A reservoir bag for the Triservice anaesthetic apparatus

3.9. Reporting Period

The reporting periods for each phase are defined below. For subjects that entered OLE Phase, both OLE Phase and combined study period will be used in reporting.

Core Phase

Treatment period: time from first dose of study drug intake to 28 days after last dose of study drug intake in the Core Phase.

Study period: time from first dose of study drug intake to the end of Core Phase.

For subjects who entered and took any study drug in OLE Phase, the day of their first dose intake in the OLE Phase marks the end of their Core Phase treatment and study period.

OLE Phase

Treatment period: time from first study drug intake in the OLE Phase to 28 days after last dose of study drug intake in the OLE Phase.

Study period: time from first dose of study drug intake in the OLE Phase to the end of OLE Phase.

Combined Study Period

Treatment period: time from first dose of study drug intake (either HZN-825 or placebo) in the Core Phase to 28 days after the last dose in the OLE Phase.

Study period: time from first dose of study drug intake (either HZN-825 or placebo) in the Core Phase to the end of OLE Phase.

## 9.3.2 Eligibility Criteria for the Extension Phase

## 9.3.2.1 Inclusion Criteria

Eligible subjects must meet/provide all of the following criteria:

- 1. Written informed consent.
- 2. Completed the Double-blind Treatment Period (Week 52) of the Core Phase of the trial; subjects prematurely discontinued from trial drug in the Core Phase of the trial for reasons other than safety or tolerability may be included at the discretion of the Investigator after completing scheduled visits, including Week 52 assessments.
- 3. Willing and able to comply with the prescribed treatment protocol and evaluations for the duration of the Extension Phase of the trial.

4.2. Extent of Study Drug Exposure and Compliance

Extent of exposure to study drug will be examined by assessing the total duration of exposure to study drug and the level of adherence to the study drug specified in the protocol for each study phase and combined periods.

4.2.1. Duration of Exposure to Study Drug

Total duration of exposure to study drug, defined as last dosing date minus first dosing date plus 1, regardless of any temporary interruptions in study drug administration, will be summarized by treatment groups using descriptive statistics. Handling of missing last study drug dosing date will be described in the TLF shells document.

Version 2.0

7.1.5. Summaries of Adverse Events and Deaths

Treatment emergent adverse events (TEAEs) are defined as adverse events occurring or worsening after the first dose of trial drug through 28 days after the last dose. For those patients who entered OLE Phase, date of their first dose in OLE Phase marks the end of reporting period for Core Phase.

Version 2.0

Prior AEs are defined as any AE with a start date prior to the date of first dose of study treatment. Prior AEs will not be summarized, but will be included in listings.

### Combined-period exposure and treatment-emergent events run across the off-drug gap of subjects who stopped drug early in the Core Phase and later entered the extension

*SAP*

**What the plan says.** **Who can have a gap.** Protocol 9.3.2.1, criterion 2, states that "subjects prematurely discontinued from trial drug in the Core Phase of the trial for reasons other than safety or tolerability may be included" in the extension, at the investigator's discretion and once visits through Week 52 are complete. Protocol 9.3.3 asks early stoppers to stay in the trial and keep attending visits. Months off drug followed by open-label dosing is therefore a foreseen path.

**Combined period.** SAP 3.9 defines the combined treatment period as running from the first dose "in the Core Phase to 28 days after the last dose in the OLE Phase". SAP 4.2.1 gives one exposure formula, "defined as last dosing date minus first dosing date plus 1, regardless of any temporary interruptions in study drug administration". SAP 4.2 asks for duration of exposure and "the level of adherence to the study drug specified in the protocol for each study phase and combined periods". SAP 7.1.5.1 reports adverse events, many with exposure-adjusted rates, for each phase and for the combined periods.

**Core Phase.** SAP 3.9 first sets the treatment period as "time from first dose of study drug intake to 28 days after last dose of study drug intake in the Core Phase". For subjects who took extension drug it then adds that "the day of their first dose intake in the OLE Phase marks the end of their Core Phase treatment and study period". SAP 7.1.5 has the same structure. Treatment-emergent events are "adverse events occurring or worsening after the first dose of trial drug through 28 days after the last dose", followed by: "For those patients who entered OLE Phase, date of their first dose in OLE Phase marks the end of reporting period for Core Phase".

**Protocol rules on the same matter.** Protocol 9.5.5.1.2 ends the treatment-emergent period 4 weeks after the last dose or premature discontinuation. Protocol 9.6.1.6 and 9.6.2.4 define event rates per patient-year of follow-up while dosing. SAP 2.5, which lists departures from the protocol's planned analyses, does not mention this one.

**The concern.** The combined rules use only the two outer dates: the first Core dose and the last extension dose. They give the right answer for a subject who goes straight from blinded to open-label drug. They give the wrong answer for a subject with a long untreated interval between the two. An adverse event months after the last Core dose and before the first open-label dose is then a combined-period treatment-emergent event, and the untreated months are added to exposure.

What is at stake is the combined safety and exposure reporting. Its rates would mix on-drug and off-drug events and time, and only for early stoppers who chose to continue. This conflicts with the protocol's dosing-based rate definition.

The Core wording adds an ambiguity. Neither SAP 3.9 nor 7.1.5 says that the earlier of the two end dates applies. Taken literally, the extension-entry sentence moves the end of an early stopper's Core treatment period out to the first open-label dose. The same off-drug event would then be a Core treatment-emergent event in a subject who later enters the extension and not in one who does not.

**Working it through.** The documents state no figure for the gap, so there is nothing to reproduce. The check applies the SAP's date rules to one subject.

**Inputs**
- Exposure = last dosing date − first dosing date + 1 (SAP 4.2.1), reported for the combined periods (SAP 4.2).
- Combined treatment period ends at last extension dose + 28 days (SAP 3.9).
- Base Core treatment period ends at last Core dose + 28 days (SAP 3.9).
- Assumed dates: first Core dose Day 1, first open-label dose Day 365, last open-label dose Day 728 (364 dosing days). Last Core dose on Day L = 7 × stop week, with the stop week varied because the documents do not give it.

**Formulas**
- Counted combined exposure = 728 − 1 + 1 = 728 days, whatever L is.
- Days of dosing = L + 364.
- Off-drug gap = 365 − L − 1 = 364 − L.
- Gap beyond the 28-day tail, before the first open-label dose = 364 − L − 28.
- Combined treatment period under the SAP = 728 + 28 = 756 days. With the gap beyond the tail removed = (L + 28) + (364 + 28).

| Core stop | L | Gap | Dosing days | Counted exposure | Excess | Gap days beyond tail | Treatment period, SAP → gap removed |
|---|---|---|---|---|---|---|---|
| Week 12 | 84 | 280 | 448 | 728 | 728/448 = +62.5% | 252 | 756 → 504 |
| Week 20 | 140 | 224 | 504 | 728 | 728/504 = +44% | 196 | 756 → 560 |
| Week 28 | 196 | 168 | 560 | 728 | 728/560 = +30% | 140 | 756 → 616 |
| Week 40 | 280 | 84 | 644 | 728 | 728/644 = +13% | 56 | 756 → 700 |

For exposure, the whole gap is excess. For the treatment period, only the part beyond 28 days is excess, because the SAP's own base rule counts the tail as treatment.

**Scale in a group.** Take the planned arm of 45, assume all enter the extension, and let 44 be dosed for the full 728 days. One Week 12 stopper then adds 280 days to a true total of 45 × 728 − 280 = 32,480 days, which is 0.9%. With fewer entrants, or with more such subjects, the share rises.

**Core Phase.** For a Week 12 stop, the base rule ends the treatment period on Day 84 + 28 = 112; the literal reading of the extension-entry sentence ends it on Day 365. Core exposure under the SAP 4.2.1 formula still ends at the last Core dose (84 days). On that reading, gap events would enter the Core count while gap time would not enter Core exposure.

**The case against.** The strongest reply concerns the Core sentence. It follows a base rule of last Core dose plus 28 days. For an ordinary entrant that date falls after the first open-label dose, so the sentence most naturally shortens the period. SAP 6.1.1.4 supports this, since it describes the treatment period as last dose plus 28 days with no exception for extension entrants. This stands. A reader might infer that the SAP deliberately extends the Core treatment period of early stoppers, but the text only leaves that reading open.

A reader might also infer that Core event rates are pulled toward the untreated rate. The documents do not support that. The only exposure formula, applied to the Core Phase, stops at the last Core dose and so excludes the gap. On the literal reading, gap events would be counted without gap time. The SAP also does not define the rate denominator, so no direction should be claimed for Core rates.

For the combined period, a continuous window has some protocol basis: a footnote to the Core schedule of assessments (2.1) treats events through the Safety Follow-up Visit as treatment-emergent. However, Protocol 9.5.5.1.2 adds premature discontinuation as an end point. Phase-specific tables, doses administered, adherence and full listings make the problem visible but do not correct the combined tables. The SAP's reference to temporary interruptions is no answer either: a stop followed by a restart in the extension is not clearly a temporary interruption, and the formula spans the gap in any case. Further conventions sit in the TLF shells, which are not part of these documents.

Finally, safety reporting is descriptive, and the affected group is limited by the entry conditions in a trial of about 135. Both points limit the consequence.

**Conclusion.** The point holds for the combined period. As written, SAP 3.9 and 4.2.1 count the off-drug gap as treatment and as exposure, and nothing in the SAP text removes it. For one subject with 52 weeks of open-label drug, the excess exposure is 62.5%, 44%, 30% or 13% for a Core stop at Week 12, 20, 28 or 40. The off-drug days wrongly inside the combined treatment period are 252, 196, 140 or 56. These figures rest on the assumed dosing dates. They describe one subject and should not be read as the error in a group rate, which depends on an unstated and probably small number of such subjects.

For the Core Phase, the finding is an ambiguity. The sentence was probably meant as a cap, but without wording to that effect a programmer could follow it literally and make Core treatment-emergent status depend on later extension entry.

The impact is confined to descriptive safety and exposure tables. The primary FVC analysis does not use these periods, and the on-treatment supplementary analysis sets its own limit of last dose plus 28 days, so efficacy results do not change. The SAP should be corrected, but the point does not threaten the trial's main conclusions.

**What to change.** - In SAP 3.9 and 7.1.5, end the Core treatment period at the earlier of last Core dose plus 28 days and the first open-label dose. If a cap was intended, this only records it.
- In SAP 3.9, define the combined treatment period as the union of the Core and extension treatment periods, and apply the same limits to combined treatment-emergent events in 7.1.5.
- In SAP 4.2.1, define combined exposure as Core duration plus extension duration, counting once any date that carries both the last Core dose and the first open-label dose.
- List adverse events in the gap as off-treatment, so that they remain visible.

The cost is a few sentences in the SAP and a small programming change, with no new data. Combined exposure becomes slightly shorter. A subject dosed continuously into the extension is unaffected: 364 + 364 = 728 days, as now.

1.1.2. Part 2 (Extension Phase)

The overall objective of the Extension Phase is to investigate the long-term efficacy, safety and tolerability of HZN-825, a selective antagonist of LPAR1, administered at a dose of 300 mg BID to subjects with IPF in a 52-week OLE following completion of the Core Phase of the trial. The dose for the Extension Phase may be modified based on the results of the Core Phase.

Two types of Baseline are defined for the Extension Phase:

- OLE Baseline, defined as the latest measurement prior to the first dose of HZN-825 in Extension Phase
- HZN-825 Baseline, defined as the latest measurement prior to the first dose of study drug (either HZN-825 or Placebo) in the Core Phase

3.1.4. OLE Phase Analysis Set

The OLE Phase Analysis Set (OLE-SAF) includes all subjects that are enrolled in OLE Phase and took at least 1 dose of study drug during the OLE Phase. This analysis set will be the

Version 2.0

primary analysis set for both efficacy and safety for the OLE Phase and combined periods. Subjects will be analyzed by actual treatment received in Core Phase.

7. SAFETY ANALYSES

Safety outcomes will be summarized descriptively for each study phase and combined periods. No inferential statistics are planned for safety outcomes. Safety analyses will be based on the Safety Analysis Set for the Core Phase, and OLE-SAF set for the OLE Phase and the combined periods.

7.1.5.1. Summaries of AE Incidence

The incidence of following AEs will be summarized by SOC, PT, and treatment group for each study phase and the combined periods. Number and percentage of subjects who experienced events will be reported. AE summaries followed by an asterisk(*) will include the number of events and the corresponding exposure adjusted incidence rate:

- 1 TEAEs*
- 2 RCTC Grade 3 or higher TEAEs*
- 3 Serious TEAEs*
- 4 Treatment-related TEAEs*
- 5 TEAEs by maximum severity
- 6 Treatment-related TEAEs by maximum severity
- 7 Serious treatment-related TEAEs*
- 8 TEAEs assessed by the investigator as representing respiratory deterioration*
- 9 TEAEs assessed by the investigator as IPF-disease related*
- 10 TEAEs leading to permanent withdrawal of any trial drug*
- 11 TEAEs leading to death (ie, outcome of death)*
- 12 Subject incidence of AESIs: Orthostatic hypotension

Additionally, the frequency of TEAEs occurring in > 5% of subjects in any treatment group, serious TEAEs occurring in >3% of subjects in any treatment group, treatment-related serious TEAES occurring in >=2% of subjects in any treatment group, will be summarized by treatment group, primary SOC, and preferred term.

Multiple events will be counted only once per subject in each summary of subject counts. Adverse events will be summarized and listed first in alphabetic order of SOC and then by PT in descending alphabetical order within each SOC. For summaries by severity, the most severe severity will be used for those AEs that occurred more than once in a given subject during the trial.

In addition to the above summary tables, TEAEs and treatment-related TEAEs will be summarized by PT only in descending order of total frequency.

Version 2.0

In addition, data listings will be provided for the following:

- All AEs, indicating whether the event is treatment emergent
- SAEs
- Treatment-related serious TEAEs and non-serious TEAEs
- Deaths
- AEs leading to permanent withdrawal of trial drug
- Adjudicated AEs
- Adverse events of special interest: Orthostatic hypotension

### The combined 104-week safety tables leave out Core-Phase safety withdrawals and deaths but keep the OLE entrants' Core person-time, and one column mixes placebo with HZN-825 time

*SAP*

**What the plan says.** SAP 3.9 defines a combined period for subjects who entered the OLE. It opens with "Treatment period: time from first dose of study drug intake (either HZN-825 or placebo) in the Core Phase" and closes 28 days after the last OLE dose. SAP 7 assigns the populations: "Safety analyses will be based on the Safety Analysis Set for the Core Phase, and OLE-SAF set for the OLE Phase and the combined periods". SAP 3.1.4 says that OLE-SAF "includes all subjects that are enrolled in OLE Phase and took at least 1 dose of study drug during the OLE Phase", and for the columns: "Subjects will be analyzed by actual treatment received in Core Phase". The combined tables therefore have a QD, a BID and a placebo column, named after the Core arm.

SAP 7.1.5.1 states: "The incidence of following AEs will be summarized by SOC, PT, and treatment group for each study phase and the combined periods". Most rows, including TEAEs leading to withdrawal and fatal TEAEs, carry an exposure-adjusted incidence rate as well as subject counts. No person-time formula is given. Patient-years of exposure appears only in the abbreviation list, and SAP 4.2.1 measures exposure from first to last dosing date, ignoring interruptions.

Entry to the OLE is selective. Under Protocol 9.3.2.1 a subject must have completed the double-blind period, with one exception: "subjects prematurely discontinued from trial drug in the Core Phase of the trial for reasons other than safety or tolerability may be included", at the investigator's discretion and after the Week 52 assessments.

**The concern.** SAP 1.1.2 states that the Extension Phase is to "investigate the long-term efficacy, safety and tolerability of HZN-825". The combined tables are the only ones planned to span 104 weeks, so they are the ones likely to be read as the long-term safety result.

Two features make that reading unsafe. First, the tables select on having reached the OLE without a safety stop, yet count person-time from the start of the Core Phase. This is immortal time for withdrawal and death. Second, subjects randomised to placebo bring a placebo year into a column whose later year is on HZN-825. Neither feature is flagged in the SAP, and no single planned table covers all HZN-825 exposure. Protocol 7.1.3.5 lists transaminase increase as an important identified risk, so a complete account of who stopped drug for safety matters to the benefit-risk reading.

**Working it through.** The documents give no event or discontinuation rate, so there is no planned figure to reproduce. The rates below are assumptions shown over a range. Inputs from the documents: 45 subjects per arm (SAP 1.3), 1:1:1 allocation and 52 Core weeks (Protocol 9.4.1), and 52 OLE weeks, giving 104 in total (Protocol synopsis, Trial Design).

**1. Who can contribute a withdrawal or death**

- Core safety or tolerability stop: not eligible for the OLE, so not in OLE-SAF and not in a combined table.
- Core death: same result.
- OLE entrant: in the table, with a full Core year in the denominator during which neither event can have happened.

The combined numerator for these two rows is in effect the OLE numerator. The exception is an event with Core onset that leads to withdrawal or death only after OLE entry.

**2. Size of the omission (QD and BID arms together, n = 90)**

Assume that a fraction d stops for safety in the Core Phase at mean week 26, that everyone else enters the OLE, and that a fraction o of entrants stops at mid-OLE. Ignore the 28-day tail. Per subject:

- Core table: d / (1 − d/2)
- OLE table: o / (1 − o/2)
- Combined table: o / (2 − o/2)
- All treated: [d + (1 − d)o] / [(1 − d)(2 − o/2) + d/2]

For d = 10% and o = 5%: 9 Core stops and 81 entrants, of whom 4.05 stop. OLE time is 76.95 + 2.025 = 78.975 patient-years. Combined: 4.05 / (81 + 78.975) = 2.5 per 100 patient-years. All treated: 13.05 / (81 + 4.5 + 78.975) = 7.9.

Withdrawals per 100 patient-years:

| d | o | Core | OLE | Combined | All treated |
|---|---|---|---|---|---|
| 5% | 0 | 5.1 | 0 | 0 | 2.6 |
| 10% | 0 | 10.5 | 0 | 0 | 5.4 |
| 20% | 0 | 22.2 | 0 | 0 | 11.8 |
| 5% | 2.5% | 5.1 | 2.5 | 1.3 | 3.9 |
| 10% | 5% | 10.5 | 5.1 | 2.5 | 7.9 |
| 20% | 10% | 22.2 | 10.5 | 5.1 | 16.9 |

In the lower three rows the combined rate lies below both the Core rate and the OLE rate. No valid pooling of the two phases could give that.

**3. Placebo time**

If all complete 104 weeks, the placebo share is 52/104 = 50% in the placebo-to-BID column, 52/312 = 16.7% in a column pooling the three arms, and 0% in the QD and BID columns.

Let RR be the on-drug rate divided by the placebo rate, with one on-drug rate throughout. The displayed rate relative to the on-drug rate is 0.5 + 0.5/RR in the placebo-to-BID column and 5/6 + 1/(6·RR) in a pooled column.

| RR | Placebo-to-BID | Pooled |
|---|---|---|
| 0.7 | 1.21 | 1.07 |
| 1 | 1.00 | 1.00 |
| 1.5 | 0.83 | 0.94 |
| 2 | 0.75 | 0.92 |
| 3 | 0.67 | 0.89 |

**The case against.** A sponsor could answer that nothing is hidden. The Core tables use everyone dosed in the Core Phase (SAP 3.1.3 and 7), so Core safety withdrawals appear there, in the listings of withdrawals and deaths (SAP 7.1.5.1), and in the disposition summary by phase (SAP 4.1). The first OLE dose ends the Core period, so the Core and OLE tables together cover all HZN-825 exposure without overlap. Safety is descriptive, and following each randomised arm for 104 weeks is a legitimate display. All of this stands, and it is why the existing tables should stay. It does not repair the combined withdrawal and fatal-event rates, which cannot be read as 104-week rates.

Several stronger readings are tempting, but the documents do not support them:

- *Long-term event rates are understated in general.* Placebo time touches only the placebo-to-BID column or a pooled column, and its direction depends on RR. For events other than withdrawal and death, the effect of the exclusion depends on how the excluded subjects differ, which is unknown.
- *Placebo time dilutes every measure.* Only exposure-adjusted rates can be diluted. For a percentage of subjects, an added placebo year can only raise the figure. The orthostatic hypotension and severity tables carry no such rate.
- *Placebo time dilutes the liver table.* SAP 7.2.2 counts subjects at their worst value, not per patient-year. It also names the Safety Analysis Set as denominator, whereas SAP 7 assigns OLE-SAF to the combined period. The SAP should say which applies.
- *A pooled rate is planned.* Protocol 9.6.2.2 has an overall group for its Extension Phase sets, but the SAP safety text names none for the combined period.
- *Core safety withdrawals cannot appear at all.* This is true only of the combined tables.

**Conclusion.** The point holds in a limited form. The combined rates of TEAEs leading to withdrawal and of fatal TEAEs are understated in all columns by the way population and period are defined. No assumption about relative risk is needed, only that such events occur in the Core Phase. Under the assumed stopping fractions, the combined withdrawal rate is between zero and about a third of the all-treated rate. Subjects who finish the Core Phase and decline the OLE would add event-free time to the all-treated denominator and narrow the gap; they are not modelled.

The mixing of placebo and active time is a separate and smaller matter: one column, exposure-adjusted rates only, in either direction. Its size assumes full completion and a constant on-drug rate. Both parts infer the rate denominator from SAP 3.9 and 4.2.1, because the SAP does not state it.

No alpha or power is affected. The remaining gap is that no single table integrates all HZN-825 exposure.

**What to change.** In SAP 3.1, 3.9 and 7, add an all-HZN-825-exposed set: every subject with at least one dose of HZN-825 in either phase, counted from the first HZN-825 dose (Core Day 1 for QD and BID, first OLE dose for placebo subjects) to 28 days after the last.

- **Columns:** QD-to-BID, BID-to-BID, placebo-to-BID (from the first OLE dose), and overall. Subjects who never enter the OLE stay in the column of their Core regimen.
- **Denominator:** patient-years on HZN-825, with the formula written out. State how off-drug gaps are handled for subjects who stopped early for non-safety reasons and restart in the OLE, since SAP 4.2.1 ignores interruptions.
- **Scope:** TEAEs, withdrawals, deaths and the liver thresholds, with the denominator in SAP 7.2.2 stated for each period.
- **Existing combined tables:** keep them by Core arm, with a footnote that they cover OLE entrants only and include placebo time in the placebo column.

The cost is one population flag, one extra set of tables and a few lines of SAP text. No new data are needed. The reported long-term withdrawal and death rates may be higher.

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Surgeon Commander Birt has made some useful suggestions concerning the Triservice apparatus [1]. The original Triservice anaesthetic apparatus [2] was supplied with the Houtonox oxygen regulator (Penlon Ltd, Abingdon, UK). This was a compact and rugged flow regulator with a strong metal casing that was accurate and independent of position. It had two preset flow-rates; 1 l.min−1 minute and 4 l.min−1 being the values chosen for production purposes to conserve precious supplies of oxygen. Houghton showed that supplementation with oxygen at 4 l.min−1 would be likely to raise the inspired oxygen concentration to about 60%. This was over 30 years ago, well before the introduction of the pulse oximeter. Later, Wilson, van Heerden and Leigh [3] demonstrated that higher levels of inspired oxygen are required for effective pre-oxygenation, and Lowe and McFadzean [4] quantified this for the Triservice anaesthetic apparatus (44 s of apnoea to 95% saturation after pre-oxygenation using 4 l.min−1 with the Triservice anaesthetic apparatus and 173 s using the Bain breathing attachment). For efficient pre-oxygenation the inspired oxygen concentration should be increased to 100% and Birt has suggested one way to do this. An alternative was proposed earlier by Johnson [5] who prefilled a 40-litre plastic bag attached to the end of the oxygen reservoir of the Triservice anaesthetic apparatus for pre-oxygenation. This method is effective when the oxygen flow rate is limited as with the Houtonox regulator. However, other pre-oxygenation studies [6–8] have demonstrated that three maximal deep-inspirations are as effective as 3–4 min of normal respiration using pure oxygen. By using a 20-litre bag prefilled with oxygen, effective pre-oxygenation can be achieved using three maximal deep-inspirations assuming a vital capacity of 6 litres.